What Does an Eco House Have?

An eco house could include some or all of the following:

  • High levels of insulation
  • High levels of airtightness
  • Good levels of daylight
  • Superior double or triple-glazed windows
  • Passive solar orientation — glazing oriented south for light and heat, and minimum north-facing glazing to reduce heat loss
  • Thermal mass to absorb that solar heat
  • Brise soleil, deep overhangs, air conditioning and other features to manage overheating
  • Heating and/or hot water provision from a renewable source (such as solar panels, heat pump or biomass)
  • A healthy indoor environment, which may include a mechanical ventilation with heat recovery (MVHR) system in a highly airtight home
  • Specifying electricity from a ‘green’ supplier
  • Renewable energy systems, such as solar PV and solar thermal
  • Natural materials and an avoidance of plastics
  • Rainwater harvesting and greywater collection
  • Living off-mains.

Treat this list as a menu rather than a shopping list, picking elements best suited to your project, the site and the occupants.

(MORE: Inspiring Eco Homes in the UK)

Energy efficiency (and the associated low running costs) is often high on the list when we think of eco homes. Often first thoughts turn to space heating. But an eco house needs to address energy consumption wherever it occurs: hot water and electricity consumption (with LED lighting throughout the house, for instance) is also important.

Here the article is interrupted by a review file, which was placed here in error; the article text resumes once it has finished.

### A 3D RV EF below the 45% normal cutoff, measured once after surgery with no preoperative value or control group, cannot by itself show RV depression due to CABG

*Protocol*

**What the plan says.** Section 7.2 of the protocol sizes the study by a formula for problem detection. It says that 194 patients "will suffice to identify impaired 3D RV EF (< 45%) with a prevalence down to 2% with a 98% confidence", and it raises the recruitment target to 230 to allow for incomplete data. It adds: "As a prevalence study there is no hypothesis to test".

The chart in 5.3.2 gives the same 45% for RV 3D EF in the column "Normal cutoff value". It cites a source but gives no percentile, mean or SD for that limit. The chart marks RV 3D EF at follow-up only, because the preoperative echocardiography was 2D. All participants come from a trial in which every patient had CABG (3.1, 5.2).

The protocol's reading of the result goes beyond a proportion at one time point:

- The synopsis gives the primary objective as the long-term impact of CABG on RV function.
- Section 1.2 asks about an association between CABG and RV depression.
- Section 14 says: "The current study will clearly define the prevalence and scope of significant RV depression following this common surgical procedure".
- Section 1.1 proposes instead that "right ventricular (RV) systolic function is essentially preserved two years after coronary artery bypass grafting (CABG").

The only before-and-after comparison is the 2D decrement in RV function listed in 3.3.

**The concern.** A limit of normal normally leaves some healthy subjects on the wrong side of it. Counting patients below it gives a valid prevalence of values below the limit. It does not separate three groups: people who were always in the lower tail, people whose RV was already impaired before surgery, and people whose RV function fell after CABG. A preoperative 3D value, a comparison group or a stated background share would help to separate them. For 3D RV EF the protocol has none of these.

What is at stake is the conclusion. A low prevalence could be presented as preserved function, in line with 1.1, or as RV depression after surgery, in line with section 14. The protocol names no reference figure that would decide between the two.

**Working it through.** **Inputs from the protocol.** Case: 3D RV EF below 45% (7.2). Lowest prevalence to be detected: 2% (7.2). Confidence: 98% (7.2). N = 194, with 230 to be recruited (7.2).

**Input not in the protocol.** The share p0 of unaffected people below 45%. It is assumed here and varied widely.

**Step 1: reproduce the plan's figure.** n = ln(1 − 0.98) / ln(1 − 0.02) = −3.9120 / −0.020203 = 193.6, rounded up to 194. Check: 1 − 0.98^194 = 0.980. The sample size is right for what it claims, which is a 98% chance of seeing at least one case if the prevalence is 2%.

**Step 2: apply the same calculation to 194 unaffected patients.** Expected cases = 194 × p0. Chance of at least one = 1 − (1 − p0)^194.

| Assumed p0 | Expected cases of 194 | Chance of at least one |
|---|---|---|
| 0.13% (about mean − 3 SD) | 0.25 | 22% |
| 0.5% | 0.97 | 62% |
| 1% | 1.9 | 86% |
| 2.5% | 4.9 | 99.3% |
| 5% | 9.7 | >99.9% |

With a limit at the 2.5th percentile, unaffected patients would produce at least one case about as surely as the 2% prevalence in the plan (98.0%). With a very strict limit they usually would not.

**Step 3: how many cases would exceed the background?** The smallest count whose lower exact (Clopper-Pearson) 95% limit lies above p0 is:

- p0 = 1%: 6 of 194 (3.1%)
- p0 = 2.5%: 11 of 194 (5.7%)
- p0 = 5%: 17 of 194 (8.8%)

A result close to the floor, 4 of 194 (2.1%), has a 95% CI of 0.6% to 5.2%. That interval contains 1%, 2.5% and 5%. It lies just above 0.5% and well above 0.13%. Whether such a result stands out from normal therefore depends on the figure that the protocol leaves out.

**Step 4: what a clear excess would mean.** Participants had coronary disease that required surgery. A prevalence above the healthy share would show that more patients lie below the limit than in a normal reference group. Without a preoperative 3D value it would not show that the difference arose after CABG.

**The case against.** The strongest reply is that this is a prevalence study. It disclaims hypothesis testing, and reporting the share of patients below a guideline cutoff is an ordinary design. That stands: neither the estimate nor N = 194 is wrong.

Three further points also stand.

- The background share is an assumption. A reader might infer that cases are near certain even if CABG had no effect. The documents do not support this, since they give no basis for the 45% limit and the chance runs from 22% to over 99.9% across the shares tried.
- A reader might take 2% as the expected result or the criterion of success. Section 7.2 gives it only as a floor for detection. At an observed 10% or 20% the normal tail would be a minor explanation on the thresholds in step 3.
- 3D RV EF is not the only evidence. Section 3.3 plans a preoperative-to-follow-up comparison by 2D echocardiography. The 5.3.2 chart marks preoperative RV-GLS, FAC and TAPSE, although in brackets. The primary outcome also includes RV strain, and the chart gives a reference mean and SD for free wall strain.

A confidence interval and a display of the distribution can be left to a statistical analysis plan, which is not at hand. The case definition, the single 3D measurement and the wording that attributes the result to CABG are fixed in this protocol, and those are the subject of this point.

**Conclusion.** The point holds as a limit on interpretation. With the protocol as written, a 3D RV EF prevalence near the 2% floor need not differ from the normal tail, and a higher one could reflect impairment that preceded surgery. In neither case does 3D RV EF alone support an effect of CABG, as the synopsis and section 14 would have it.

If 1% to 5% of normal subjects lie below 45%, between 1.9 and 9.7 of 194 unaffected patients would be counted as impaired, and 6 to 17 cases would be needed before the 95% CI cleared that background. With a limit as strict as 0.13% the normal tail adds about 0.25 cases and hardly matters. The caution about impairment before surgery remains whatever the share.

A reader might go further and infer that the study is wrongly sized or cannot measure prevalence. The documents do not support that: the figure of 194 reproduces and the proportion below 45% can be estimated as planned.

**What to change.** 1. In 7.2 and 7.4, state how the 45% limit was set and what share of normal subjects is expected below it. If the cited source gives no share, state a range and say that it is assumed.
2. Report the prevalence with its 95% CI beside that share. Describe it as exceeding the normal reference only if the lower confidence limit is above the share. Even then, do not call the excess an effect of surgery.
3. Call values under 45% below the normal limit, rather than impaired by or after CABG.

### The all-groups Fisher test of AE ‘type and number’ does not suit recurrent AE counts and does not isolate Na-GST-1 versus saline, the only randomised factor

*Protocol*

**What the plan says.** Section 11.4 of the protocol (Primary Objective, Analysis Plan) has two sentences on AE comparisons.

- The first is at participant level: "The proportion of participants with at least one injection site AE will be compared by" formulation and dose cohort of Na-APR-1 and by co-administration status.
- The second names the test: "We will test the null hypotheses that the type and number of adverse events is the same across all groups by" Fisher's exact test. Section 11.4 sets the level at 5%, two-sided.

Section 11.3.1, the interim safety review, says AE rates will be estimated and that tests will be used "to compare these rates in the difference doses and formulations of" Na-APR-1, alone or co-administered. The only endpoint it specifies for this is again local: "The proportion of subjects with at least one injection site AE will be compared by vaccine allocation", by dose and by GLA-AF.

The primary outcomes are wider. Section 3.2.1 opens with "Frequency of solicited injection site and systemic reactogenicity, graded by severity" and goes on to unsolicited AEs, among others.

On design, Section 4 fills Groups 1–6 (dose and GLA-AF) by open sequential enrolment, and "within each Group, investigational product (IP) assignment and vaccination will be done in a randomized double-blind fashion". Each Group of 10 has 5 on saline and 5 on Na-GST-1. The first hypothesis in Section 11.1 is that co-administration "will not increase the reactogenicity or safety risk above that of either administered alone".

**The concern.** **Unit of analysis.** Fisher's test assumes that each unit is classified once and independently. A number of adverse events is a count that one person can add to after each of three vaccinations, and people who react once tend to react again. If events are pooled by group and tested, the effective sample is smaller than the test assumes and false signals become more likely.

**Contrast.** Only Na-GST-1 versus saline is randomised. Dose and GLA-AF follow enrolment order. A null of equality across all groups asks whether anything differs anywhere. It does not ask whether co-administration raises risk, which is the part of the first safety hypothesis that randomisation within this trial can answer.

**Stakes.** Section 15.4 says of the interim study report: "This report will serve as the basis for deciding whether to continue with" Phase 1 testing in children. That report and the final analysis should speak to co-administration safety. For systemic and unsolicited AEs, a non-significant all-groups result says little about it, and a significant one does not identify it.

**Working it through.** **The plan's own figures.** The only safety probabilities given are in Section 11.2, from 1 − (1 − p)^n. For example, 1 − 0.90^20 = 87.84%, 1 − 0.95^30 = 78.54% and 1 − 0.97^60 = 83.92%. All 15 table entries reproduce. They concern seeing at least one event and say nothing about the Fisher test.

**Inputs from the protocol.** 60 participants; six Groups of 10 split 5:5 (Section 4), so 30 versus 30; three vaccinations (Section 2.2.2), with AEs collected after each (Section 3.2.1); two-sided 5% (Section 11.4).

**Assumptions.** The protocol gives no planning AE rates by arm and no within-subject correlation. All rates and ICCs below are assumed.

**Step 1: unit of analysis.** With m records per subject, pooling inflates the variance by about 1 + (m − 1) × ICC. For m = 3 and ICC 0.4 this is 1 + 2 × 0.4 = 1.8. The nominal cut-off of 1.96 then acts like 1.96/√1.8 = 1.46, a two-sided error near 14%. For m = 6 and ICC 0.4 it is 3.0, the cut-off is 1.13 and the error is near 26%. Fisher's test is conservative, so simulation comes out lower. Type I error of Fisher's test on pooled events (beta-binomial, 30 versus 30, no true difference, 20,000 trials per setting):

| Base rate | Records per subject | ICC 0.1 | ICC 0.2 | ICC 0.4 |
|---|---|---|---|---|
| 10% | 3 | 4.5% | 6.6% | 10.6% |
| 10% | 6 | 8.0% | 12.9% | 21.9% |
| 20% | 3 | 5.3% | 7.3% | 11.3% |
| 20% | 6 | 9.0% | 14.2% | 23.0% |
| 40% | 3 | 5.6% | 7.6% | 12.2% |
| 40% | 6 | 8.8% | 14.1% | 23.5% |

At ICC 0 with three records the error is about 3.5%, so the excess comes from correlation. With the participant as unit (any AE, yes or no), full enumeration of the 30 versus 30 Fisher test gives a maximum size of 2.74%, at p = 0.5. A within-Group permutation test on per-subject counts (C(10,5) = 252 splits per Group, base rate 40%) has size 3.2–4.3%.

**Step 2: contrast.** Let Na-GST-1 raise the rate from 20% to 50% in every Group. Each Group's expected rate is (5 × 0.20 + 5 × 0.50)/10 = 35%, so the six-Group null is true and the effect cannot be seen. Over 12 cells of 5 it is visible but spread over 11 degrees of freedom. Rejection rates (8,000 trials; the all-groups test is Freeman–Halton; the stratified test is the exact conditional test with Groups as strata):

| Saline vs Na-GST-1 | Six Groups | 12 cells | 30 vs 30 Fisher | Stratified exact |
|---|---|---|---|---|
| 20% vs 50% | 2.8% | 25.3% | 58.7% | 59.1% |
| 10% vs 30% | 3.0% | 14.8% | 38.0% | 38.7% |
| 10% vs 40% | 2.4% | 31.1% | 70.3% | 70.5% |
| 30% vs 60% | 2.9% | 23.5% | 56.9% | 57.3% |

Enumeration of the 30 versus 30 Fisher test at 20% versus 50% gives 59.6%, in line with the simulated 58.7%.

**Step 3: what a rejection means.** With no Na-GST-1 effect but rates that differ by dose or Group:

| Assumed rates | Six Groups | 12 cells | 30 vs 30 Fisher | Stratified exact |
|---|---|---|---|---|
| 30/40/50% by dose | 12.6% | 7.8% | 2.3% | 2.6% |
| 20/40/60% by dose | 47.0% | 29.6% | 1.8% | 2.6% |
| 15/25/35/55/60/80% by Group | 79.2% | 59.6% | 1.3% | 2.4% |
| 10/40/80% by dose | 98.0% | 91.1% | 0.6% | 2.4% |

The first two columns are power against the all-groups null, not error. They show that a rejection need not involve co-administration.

To an extent, this is instead of or in addition to the fabric first approach. The builder either achieves an energy-efficient envelope or provides low-cost, low-carbon energy from renewable sources. The two are not mutually exclusive and an energy-efficient house needs less investment in renewable energy.

Using Sustainable Materials as Part of an Eco House 

sustainable farmhouse in Scotland

(Image credit: Andrew Lee)

When it comes to building an eco house, the materials used are key — and this can be quite a complex area to unravel. The materials that go into building an eco home may include one, some, or all of these: 

Concrete alternatives

Concrete emits a lot of CO2 during production. Eco-friendly alternatives, which omit the most energy intensive ingredients of concrete, such as hempcrete, timbercrete, limecrete and Ferrock could be used instead in the construction of an eco home.  

  • Sustainably sourced materials: Whether it’s Forestry Stewardship Council (FSC) certified timber, which is stocked as standard in most builders’ and timber merchants, or recycled plastic products, a knowledge of where materials are sourced is often key.
  • Materials with a low carbon footprint: The carbon dioxide produced in the manufacture and transportation of a building material or materials can affect how green a home is — this is known as a home’s embodied carbon. Strathclyde University published a paper in 2013 showing that the embodied energy in a house can be equivalent to up to a quarter of the total lifetime energy demands of the house.
  • Natural materials: Such as straw bale, lime, or sheep’s wool and cellulose insulation.
  • Recycled materials: For those seeking to build an eco home, reused and recycled are also important.

(MORE: Explore Your Options for Eco Flooring)

How Much Does it Cost to Build an Eco House?

Eco building materials and systems are often, but not always, premium products, so building a house with a focus on sustainability and low energy consumption will cost more than one that does not. 

For an idea of the cost of a self build project, try our Build Calculator

Of course, there are ways to approach building in an eco-friendly way which limit the amount of expenditure — so how can you build a cheap eco house? 

If you’re building from scratch, designing a slightly smaller house and/or one with a simple shape (think rectangular) will help reduce build costs to begin with.

Other cheaper and more effective things to do for new and old homes include: